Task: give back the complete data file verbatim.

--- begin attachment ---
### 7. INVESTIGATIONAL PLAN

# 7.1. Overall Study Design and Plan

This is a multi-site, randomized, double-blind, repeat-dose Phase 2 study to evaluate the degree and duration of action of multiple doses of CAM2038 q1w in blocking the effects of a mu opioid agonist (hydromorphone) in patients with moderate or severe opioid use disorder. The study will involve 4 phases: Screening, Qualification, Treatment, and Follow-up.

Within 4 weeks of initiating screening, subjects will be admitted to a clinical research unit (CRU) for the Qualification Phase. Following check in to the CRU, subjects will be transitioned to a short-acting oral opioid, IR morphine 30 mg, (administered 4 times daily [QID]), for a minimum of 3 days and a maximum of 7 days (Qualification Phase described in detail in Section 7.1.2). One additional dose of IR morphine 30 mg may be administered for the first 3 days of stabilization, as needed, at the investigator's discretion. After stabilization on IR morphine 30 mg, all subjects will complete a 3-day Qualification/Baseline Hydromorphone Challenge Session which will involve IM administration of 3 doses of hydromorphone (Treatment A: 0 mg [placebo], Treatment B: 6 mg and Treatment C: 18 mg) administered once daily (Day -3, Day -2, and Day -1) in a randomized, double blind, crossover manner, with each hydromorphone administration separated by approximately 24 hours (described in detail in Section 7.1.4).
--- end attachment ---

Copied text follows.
### 7. INVESTIGATIONAL PLAN

# 7.1. Overall Study Design and Plan

This is a multi-site, randomized, double-blind, repeat-dose Phase 2 study to evaluate the degree and duration of action of multiple doses of CAM2038 q1w in blocking the effects of a mu opioid agonist (hydromorphone) in patients with moderate or severe opioid use disorder. The study will involve 4 phases: Screening, Qualification, Treatment, and Follow-up.

Within 4 weeks of initiating screening, subjects will be admitted to a clinical research unit (CRU) for the Qualification Phase. Following check in to the CRU, subjects will be transitioned to a short-acting oral opioid, IR morphine 30 mg, (administered 4 times daily [QID]), for a minimum of 3 days and a maximum of 7 days (Qualification Phase described in detail in Section 7.1.2). One additional dose of IR morphine 30 mg may be administered for the first 3 days of stabilization, as needed, at the investigator's discretion. After stabilization on IR morphine 30 mg, all subjects will complete a 3-day Qualification/Baseline Hydromorphone Challenge Session which will involve IM administration of 3 doses of hydromorphone (Treatment A: 0 mg [placebo], Treatment B: 6 mg and Treatment C: 18 mg) administered once daily (Day -3, Day -2, and Day -1) in a randomized, double blind, crossover manner, with each hydromorphone administration separated by approximately 24 hours (described in detail in Section 7.1.4).